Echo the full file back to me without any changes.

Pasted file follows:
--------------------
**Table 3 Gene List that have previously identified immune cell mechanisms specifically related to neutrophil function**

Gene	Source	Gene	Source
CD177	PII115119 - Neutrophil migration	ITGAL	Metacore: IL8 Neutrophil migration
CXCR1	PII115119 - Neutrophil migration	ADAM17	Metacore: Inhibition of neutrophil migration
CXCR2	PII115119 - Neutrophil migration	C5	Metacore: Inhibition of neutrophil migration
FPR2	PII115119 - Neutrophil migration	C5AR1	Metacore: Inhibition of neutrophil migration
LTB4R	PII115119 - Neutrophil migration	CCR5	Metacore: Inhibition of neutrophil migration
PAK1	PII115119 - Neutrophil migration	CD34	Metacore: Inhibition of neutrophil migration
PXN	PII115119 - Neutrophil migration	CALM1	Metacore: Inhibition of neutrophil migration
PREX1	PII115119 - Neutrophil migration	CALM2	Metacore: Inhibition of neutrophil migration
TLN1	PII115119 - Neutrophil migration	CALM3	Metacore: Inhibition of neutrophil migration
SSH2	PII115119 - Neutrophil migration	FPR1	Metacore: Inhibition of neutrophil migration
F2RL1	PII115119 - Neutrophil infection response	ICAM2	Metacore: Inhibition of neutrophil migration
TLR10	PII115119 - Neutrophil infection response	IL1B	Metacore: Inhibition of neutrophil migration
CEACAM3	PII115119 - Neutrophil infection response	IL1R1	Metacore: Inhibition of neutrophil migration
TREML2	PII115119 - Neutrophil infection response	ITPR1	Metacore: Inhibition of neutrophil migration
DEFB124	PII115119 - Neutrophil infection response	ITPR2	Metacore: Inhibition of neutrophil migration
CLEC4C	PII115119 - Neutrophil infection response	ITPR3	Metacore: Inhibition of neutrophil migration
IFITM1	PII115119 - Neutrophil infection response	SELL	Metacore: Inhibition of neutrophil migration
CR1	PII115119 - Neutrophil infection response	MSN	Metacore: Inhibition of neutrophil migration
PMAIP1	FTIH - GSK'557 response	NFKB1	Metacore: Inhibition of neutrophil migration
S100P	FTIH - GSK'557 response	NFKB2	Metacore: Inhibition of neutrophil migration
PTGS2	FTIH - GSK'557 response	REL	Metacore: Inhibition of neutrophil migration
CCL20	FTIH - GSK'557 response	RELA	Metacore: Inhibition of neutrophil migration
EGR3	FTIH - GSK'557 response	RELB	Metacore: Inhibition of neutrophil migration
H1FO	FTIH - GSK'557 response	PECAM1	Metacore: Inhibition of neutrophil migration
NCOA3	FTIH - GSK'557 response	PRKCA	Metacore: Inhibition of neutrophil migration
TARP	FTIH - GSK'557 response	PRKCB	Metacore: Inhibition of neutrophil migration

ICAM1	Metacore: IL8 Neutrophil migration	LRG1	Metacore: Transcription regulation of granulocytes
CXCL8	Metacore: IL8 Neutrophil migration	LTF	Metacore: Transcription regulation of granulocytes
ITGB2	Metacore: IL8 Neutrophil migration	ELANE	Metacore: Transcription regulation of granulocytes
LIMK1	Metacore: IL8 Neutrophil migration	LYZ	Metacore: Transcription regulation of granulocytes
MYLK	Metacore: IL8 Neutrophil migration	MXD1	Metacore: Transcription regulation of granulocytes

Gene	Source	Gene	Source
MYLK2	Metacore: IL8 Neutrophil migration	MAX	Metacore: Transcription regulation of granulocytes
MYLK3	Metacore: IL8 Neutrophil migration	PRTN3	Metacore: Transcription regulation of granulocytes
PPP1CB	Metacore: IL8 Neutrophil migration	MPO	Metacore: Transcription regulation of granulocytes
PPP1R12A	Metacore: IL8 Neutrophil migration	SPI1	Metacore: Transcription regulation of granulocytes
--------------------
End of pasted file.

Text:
**Table 3 Gene List that have previously identified immune cell mechanisms specifically related to neutrophil function**

Gene	Source	Gene	Source
CD177	PII115119 - Neutrophil migration	ITGAL	Metacore: IL8 Neutrophil migration
CXCR1	PII115119 - Neutrophil migration	ADAM17	Metacore: Inhibition of neutrophil migration
CXCR2	PII115119 - Neutrophil migration	C5	Metacore: Inhibition of neutrophil migration
FPR2	PII115119 - Neutrophil migration	C5AR1	Metacore: Inhibition of neutrophil migration
LTB4R	PII115119 - Neutrophil migration	CCR5	Metacore: Inhibition of neutrophil migration
PAK1	PII115119 - Neutrophil migration	CD34	Metacore: Inhibition of neutrophil migration
PXN	PII115119 - Neutrophil migration	CALM1	Metacore: Inhibition of neutrophil migration
PREX1	PII115119 - Neutrophil migration	CALM2	Metacore: Inhibition of neutrophil migration
TLN1	PII115119 - Neutrophil migration	CALM3	Metacore: Inhibition of neutrophil migration
SSH2	PII115119 - Neutrophil migration	FPR1	Metacore: Inhibition of neutrophil migration
F2RL1	PII115119 - Neutrophil infection response	ICAM2	Metacore: Inhibition of neutrophil migration
TLR10	PII115119 - Neutrophil infection response	IL1B	Metacore: Inhibition of neutrophil migration
CEACAM3	PII115119 - Neutrophil infection response	IL1R1	Metacore: Inhibition of neutrophil migration
TREML2	PII115119 - Neutrophil infection response	ITPR1	Metacore: Inhibition of neutrophil migration
DEFB124	PII115119 - Neutrophil infection response	ITPR2	Metacore: Inhibition of neutrophil migration
CLEC4C	PII115119 - Neutrophil infection response	ITPR3	Metacore: Inhibition of neutrophil migration
IFITM1	PII115119 - Neutrophil infection response	SELL	Metacore: Inhibition of neutrophil migration
CR1	PII115119 - Neutrophil infection response	MSN	Metacore: Inhibition of neutrophil migration
PMAIP1	FTIH - GSK'557 response	NFKB1	Metacore: Inhibition of neutrophil migration
S100P	FTIH - GSK'557 response	NFKB2	Metacore: Inhibition of neutrophil migration
PTGS2	FTIH - GSK'557 response	REL	Metacore: Inhibition of neutrophil migration
CCL20	FTIH - GSK'557 response	RELA	Metacore: Inhibition of neutrophil migration
EGR3	FTIH - GSK'557 response	RELB	Metacore: Inhibition of neutrophil migration
H1FO	FTIH - GSK'557 response	PECAM1	Metacore: Inhibition of neutrophil migration
NCOA3	FTIH - GSK'557 response	PRKCA	Metacore: Inhibition of neutrophil migration
TARP	FTIH - GSK'557 response	PRKCB	Metacore: Inhibition of neutrophil migration

ICAM1	Metacore: IL8 Neutrophil migration	LRG1	Metacore: Transcription regulation of granulocytes
CXCL8	Metacore: IL8 Neutrophil migration	LTF	Metacore: Transcription regulation of granulocytes
ITGB2	Metacore: IL8 Neutrophil migration	ELANE	Metacore: Transcription regulation of granulocytes
LIMK1	Metacore: IL8 Neutrophil migration	LYZ	Metacore: Transcription regulation of granulocytes
MYLK	Metacore: IL8 Neutrophil migration	MXD1	Metacore: Transcription regulation of granulocytes

Gene	Source	Gene	Source
MYLK2	Metacore: IL8 Neutrophil migration	MAX	Metacore: Transcription regulation of granulocytes
MYLK3	Metacore: IL8 Neutrophil migration	PRTN3	Metacore: Transcription regulation of granulocytes
PPP1CB	Metacore: IL8 Neutrophil migration	MPO	Metacore: Transcription regulation of granulocytes
PPP1R12A	Metacore: IL8 Neutrophil migration	SPI1	Metacore: Transcription regulation of granulocytes